• About how much air pressure is in a car tire?
• How do you measure it?
• Would knowing the pressure in a car tire tell us anything about the weight of the car?
• Why do large vehicles have larger or more tires?

These questions are meant to generate a discussion that will perk the interests of the students before doing the activity. They will discover answers as the lesson proceeds.

Students may have learned in science that Pressure = Force ÷ Area. This means that pressure is a measure of how the applied force is distributed over an area. In our case, the force is the earth's gravitational force on the car (i.e., the weight of the car.) This weight is distributed over the ground by the surface area of the tire touching the ground.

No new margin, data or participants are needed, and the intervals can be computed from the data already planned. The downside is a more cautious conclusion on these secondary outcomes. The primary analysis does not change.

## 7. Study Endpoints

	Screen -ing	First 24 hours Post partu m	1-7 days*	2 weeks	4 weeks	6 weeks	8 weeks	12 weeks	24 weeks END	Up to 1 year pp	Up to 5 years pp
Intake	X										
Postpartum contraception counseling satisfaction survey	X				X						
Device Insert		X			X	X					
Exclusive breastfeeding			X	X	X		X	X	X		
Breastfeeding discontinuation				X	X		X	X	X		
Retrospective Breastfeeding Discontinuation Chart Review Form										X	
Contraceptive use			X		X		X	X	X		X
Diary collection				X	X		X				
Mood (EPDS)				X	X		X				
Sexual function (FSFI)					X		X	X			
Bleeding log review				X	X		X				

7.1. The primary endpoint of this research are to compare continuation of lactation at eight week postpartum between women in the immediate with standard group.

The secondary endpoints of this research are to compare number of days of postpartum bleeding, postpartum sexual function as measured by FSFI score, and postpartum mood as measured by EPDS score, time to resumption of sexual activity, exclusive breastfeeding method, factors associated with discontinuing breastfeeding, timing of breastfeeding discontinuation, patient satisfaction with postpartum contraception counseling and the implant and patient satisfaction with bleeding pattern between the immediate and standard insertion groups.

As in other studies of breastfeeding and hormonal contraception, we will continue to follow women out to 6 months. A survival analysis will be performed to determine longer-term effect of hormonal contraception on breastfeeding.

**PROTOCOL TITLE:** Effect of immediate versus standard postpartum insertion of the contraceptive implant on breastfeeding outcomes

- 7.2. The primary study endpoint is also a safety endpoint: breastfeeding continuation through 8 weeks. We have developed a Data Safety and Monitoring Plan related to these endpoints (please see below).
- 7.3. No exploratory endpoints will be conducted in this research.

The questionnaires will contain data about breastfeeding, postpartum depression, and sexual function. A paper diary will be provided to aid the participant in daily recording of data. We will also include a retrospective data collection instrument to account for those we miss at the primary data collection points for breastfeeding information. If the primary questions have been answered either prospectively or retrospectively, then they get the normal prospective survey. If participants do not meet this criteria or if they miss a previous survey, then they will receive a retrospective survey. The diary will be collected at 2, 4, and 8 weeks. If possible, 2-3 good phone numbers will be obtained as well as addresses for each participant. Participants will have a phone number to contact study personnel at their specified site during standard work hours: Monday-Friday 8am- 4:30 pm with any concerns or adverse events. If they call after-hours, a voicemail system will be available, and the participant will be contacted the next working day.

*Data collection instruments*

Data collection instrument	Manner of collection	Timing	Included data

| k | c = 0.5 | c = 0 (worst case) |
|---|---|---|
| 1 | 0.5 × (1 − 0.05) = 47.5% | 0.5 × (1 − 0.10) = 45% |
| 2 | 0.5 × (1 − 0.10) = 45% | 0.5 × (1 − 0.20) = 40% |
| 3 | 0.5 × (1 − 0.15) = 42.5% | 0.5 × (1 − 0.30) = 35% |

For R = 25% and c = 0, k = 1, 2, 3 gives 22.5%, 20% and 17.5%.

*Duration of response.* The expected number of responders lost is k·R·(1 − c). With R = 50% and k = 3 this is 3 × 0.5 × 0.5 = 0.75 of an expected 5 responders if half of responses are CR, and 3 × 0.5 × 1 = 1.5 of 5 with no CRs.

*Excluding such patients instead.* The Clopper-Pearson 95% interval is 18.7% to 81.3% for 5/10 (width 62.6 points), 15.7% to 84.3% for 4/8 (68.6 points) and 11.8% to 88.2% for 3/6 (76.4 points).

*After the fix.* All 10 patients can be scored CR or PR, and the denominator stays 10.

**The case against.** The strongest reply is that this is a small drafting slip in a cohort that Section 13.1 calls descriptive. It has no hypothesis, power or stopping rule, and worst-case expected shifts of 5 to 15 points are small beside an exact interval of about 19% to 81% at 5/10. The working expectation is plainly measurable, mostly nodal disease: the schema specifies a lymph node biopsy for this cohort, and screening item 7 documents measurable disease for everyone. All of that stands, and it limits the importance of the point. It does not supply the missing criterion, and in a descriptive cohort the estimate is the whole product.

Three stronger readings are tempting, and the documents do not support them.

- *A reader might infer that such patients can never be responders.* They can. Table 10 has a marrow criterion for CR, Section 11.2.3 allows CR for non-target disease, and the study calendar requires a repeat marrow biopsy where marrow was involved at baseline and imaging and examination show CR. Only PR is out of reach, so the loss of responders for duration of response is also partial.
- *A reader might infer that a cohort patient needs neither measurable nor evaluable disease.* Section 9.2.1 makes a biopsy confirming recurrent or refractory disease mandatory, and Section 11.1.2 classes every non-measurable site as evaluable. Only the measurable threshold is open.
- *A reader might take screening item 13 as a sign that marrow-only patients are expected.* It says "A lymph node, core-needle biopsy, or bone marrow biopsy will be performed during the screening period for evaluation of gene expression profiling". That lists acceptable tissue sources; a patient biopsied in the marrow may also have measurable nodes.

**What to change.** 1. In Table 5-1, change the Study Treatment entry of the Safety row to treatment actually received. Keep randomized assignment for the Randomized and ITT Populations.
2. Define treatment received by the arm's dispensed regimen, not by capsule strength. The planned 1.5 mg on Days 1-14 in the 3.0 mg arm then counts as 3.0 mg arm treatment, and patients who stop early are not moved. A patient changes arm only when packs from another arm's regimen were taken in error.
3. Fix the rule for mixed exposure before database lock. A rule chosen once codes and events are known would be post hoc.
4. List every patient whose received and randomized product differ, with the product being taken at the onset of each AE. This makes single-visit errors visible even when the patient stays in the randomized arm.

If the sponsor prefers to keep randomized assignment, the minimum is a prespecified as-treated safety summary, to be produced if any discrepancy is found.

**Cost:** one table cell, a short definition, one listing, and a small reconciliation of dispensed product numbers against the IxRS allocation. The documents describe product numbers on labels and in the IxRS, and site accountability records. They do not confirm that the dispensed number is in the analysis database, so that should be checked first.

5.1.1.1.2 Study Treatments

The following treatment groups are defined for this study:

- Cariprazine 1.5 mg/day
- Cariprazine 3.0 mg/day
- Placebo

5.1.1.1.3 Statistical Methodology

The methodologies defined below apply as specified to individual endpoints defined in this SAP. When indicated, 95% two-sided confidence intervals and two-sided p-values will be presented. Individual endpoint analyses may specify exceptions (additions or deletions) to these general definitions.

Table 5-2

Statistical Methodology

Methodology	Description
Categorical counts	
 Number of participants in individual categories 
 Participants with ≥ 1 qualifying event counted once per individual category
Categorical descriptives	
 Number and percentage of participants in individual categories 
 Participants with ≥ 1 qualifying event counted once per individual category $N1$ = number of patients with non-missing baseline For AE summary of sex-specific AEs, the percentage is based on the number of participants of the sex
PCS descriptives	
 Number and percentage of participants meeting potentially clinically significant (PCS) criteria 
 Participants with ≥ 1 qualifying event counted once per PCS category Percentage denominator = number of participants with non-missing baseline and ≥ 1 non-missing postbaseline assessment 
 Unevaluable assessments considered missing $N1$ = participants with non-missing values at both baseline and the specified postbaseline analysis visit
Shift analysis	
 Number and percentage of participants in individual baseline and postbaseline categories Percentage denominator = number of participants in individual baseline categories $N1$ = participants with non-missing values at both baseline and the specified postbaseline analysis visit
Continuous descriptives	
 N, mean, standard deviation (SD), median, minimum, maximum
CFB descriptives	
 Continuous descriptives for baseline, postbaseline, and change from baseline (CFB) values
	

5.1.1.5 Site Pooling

Arrange the groups of four students so that there are multiple levels of students in each group. Give each student in the group a job:

• Recorder: records all information on the Activity Sheet and makes sure that each student completes their own Activity Sheet. Recorder is a good job for someone who has low math skills.
• Area Measurer: measures the footprint of the tire and reports information to the recorder
• Pressure Measurer: uses a tire gauge to measure the air pressure in each tire and reports the information to the recorder
• Multiplier: does the multiplication in the chart without a calculator.

All students in the group should assist each other when needed and verify accurate results on all measurements and calculations.

Have students answer the Questions 1 and 2 on the How Much Does a Car Weigh? Activity Sheet.